All, health, humanity, Journal, Philosophy, Timeless Truths, Zen

Care of The Soul: A Recipe

I’ve been blessed, but this is gifted: I gave it to myself.

It’s a simple recipe, centuries old – timeless really:

I am on a blanket, under the stars, with a candlelit lantern, and a cup of homemade chai tea.

Mexican Blanket: $20.00
Chai Tea: $0.35
Stanley insulated thermos: $30.00
Lantern & candle: $4.50 (flea mkt)

Inner Peace: Priceless.

This is what life is about. Inner peace.

Inner peace is not something you are blessed with (I tried that recipe the first thirty years of my life). No, inner peace is a gift, it’s something you give yourself. And you must; it’s your G-d given right to be happy.

Do you think hapiness something other than inner peace? Pity you if you do, for I’ve already tried that recipe too.

On this blanket, writing this, the breeze playing with my face; I could do this everynight, and I practically do.

I’m grateful to Thomas Moore for connecting a lot of Jungian dots for me. His book, Care of The Soul, has been a great asset in my life. Prior, I had made progress towards consciously caring for my soul, but after his book found me, caring for my soul became my paramount duty. A duty that has given me deep and lasting fulfillment. As a matter of chance, I also happened to read Walden at the same time, which only added to my understanding of Moore’s work. Thoreau certainly cared for his soul with the dedication of a true master.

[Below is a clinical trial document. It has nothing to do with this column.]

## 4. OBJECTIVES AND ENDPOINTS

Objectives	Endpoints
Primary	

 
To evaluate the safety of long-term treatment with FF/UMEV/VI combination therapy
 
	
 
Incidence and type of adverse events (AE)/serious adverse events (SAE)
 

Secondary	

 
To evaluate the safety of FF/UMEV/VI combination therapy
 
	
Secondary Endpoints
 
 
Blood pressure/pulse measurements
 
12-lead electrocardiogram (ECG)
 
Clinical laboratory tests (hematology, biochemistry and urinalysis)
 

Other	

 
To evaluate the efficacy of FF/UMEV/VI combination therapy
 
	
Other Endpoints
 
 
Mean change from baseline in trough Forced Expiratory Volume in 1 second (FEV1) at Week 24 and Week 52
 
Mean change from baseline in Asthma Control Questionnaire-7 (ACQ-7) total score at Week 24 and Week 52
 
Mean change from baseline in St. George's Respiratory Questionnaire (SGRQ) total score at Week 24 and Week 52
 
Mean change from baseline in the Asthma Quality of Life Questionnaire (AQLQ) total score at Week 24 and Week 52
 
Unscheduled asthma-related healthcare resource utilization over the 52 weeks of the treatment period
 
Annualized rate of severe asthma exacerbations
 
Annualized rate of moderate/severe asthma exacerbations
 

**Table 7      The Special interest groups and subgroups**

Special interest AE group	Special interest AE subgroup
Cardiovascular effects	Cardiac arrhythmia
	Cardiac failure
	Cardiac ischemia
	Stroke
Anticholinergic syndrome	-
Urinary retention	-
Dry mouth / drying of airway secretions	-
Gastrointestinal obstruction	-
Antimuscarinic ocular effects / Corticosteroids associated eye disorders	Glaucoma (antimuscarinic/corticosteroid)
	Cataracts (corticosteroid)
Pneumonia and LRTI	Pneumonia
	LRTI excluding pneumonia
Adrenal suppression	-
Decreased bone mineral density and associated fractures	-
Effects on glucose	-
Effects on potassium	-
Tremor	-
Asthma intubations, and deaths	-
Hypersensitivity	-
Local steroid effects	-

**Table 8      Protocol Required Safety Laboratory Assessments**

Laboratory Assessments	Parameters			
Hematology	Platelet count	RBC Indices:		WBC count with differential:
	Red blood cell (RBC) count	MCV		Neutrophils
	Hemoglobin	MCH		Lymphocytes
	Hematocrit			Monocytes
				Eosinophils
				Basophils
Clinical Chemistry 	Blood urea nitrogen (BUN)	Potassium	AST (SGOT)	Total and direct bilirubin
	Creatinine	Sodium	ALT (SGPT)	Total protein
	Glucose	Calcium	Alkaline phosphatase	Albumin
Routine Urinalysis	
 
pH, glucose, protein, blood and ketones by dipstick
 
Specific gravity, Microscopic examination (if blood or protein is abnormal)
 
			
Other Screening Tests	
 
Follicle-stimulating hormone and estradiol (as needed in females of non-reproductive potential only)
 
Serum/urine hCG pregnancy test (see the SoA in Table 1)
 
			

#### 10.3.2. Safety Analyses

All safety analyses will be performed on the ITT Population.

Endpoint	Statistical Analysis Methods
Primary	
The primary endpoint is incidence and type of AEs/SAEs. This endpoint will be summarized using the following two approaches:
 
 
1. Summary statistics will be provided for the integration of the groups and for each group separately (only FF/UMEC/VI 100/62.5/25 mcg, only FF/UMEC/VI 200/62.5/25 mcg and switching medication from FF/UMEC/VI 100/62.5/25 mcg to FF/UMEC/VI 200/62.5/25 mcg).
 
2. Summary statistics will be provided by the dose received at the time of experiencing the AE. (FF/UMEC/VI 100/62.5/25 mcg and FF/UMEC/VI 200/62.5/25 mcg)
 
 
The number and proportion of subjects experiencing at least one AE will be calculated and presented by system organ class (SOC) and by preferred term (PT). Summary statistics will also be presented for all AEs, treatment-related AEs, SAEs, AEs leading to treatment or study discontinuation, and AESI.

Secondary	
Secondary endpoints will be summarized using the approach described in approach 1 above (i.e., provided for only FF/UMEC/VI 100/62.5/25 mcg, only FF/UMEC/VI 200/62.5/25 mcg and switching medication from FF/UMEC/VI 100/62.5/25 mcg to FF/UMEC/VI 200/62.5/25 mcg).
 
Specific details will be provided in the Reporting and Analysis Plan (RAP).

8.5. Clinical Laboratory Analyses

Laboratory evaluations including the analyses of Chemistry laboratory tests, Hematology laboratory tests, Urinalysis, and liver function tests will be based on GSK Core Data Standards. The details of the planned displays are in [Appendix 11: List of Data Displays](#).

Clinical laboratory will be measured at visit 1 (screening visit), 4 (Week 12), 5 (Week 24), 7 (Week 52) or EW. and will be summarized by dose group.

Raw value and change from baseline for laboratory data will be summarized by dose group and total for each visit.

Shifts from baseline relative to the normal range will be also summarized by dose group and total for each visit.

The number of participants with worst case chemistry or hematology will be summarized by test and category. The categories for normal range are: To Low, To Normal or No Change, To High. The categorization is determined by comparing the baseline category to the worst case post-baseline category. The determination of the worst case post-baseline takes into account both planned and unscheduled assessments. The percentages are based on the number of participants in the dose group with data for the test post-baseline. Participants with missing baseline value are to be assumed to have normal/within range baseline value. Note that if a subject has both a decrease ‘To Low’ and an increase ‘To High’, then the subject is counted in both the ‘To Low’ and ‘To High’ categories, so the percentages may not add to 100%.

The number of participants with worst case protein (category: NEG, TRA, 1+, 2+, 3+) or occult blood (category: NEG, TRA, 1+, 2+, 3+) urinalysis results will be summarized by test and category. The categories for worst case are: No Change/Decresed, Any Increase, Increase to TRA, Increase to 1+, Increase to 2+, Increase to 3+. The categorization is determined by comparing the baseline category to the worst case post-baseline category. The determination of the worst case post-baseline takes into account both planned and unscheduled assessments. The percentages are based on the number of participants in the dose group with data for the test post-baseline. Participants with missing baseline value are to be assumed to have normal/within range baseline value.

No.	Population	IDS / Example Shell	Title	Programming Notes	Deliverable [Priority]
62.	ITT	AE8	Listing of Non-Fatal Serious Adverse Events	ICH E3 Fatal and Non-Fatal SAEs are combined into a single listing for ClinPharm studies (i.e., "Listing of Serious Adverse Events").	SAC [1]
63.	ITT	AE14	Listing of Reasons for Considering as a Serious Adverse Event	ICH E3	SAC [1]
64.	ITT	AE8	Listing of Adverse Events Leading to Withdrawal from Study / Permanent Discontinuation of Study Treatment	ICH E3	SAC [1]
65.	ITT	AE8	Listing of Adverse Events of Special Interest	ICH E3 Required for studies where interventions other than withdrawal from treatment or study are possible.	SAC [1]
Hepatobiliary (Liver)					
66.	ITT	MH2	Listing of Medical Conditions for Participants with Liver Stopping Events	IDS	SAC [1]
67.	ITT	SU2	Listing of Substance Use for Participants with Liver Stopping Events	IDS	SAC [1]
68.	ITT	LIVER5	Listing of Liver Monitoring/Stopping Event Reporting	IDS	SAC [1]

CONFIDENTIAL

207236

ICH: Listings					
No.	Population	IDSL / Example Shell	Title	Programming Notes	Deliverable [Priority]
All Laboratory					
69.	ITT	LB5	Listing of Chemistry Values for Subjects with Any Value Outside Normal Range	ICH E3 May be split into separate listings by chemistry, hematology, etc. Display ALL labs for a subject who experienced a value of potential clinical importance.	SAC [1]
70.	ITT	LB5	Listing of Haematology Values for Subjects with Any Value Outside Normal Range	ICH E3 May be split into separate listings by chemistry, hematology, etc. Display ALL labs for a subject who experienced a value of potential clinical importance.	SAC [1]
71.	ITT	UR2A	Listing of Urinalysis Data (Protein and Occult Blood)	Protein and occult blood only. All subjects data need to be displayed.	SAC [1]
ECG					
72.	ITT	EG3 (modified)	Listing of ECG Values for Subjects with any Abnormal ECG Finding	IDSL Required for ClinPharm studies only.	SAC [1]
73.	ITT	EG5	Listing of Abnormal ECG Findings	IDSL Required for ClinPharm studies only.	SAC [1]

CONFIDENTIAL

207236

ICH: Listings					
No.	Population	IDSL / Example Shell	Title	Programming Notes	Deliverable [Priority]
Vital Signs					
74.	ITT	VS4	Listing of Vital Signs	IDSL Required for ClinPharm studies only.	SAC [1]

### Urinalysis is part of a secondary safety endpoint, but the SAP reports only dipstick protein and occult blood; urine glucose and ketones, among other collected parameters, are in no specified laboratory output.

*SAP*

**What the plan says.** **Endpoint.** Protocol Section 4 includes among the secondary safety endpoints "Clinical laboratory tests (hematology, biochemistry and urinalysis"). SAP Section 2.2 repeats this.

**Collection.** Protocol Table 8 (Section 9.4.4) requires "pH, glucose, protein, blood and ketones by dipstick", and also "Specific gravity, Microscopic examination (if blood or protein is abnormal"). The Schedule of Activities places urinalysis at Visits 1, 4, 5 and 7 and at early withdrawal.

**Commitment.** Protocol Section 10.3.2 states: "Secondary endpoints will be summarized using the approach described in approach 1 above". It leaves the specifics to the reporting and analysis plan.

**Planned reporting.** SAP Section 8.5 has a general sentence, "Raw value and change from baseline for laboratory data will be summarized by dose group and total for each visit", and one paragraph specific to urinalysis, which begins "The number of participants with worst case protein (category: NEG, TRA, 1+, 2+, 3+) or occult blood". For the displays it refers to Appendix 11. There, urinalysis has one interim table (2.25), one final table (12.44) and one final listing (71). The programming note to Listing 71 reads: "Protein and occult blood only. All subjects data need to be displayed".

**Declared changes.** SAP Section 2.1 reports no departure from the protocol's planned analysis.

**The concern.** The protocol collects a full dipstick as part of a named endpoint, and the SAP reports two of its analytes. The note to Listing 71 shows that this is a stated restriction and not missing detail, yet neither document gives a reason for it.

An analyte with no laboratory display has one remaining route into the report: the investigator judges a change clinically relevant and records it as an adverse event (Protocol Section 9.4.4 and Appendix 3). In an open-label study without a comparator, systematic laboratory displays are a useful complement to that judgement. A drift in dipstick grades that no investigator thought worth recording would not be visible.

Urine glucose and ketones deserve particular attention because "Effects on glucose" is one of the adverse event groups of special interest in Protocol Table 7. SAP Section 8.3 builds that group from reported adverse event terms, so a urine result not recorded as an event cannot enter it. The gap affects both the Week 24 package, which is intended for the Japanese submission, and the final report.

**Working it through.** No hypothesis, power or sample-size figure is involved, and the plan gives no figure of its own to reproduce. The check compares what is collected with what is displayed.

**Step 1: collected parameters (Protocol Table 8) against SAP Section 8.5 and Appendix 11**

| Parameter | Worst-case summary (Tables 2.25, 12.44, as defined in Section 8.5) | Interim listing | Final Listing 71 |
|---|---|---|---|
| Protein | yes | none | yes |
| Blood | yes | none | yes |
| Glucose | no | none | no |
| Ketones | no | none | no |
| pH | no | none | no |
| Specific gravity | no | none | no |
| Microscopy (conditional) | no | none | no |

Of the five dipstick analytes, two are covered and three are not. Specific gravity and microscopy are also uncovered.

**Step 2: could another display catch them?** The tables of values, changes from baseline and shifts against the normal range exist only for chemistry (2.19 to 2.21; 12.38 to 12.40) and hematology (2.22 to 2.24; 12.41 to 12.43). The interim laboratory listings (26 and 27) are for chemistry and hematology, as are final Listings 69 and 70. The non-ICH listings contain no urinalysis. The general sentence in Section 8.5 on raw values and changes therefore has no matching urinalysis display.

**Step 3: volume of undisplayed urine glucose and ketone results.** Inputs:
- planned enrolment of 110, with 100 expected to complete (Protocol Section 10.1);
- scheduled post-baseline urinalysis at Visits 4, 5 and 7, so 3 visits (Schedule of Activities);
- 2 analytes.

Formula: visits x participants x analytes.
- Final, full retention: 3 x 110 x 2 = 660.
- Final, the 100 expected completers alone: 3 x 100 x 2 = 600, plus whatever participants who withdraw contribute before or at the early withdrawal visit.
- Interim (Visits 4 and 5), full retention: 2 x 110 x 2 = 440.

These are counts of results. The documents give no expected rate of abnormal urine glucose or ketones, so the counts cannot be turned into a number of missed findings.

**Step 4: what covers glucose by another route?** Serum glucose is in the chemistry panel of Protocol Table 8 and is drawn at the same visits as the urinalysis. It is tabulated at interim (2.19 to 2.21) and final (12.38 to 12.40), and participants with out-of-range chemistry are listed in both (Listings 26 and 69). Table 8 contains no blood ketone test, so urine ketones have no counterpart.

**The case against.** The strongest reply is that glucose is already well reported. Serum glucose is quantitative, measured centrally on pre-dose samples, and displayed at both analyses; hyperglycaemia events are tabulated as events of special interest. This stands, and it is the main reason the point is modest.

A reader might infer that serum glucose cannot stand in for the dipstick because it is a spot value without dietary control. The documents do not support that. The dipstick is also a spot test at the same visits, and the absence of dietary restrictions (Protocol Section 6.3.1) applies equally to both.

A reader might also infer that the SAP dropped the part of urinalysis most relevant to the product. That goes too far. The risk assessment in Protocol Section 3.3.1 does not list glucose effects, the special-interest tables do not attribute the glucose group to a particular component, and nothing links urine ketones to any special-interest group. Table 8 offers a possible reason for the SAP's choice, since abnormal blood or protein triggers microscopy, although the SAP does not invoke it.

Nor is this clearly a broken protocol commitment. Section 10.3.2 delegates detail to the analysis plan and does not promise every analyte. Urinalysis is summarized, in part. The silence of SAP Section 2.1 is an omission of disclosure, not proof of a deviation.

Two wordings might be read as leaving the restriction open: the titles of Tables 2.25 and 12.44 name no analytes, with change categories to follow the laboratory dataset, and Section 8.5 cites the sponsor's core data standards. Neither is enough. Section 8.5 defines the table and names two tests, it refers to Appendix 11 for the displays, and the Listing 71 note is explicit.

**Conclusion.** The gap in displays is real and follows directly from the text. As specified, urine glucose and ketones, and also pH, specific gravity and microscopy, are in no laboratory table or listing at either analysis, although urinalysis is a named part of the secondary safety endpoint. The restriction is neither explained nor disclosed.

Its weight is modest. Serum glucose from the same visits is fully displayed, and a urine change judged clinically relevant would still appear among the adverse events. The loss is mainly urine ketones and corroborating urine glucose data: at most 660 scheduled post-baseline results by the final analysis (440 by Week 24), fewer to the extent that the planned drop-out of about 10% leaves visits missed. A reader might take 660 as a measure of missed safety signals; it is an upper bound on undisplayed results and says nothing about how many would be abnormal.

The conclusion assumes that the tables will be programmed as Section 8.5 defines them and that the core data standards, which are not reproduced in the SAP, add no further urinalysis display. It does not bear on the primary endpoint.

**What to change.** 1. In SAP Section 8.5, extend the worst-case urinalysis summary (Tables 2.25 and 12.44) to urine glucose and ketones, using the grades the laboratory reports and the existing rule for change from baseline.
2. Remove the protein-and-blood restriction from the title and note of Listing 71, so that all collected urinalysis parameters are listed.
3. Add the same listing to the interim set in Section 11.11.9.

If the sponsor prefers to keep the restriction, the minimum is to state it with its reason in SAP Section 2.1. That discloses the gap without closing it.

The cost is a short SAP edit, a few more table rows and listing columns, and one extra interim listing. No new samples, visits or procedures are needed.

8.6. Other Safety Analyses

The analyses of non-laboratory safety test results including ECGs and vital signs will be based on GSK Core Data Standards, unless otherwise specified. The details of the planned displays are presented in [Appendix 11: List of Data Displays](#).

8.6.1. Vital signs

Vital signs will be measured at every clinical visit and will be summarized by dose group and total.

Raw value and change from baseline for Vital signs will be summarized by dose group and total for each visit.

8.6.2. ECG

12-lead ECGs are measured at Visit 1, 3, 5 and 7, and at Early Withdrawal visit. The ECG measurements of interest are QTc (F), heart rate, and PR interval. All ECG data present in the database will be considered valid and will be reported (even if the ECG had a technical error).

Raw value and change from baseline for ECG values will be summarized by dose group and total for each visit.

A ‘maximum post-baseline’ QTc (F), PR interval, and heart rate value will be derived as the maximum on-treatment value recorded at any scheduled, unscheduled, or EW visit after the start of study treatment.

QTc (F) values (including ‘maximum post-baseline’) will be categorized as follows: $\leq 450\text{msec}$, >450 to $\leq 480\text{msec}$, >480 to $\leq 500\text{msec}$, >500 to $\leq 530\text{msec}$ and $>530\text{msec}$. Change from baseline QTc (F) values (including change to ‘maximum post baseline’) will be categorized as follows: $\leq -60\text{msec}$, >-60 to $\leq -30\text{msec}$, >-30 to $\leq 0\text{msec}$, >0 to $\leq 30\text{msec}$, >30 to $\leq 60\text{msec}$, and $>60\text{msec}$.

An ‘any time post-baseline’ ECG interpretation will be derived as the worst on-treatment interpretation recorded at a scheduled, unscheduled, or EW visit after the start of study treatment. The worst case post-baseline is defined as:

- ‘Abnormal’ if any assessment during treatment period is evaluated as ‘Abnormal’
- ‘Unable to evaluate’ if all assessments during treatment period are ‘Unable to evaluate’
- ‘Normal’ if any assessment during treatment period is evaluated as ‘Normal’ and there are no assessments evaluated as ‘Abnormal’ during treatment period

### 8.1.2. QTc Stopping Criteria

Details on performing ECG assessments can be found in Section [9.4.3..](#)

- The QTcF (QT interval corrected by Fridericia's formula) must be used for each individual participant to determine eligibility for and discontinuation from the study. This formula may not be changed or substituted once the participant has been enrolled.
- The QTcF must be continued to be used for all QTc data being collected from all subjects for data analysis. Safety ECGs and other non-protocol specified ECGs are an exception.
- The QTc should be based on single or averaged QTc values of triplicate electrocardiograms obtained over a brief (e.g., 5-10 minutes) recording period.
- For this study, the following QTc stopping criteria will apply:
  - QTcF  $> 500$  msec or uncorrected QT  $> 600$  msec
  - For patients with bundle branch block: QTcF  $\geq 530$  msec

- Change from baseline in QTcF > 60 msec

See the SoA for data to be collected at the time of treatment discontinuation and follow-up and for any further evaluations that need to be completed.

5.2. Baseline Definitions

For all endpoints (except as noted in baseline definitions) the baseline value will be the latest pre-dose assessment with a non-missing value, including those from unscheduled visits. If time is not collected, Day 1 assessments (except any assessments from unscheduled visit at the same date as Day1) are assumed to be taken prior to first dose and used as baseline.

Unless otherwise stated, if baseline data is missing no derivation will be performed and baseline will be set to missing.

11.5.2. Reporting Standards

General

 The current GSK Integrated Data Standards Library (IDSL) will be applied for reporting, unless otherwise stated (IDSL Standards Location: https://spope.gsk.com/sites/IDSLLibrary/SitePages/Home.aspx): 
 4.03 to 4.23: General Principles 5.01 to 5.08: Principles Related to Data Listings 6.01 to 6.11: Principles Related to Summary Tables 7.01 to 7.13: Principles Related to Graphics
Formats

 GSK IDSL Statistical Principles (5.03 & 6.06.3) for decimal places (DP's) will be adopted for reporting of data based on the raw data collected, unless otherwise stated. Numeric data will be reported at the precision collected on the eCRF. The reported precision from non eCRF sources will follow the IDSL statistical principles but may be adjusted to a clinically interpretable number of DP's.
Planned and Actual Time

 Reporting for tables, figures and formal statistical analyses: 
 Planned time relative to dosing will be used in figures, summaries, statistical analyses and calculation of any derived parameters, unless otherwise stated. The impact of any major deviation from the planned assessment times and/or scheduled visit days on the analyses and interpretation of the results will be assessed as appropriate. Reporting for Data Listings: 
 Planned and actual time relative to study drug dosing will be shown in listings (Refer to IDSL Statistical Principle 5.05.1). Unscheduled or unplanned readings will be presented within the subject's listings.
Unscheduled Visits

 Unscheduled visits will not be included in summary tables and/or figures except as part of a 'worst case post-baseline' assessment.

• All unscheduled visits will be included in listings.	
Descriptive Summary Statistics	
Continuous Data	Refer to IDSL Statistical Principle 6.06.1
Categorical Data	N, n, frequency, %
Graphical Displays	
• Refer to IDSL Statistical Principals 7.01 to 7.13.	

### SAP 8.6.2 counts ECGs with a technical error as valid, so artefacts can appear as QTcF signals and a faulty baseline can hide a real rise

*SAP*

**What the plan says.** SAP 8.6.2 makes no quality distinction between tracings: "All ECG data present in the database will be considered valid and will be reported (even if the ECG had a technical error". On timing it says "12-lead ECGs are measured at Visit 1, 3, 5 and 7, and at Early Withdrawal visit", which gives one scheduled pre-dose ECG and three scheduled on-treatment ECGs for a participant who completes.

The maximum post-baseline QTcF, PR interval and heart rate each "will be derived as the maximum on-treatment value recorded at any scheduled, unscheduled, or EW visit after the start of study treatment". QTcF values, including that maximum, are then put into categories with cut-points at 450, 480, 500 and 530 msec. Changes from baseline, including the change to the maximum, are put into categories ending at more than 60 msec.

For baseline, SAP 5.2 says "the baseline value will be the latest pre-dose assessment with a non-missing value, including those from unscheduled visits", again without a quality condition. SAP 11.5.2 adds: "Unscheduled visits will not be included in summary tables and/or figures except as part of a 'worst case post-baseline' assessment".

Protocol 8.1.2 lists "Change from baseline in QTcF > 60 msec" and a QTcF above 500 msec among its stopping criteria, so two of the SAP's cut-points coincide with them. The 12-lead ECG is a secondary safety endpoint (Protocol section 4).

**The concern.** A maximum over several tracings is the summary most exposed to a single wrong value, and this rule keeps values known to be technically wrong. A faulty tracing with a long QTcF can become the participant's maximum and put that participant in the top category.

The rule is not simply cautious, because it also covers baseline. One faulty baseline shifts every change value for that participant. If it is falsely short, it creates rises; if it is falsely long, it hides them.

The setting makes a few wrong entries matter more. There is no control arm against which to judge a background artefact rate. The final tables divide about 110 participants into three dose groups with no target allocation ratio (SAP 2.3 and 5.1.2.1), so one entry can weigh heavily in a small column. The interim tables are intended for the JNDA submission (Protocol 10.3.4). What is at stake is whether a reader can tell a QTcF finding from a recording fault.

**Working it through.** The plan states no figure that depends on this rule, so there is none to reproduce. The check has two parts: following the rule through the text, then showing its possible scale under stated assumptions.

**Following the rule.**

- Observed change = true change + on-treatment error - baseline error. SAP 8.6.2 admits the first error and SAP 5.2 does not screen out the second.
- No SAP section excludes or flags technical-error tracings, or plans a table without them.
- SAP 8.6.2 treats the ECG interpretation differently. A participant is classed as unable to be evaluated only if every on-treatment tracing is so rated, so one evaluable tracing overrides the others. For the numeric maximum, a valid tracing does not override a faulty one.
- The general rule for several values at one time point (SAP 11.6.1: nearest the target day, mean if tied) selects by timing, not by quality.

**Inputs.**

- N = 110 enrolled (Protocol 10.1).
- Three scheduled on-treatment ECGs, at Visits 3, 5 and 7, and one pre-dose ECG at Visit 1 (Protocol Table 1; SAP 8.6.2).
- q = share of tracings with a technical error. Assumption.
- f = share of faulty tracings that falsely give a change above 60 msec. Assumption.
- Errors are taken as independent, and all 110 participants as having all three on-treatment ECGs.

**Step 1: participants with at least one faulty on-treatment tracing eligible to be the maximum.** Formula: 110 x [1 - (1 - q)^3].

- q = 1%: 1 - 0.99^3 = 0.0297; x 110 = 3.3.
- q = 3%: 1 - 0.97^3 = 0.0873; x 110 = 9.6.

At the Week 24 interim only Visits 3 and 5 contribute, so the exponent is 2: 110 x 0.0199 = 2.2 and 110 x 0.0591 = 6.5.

I am far from Walden Pond, but my view shares a watery reflection. And here, following Thoreau, I experience the simple beauty of life. (Although he might pass on the extravagance of my stevia sweeted tea).

This is how life is meant to be lived: simply and naturally. It is insane we confine ourselves within doors so resolutely. Those crazy misanthropes: the Eustace Conways, the Christopher McCandlesses; the Thoreaus, they are the normal ones. It’s the rest of the world, in their walled in castles; they are the very form of crazy, neurotic, anti-social type that they deem an outcast.

The outcast is merely a shadow figure, someone to pile the the scorn of their buried envy on. Don’t believe me? Buy a blanket, brew some tea, go drink it out of doors on a starry night and tell me otherwise. This is living.

Only, we’ve been sold a house with a living-room full of nice furniture so we can deposit ourselves repeatedly to stare into an electronic box until we die.

The American dream: sitting in your castle watching your box. I’m laughing but, I tell you, this stuff is stranger than fiction.

Yes, I am happy. And sure, I live in a box too. But mine is near the sea, my backyard the very form of nature and the place I deposit myself to stare out and look at the real world. Here I peacefully contemplate life, occassionally looking down into the box phone, I now type this on.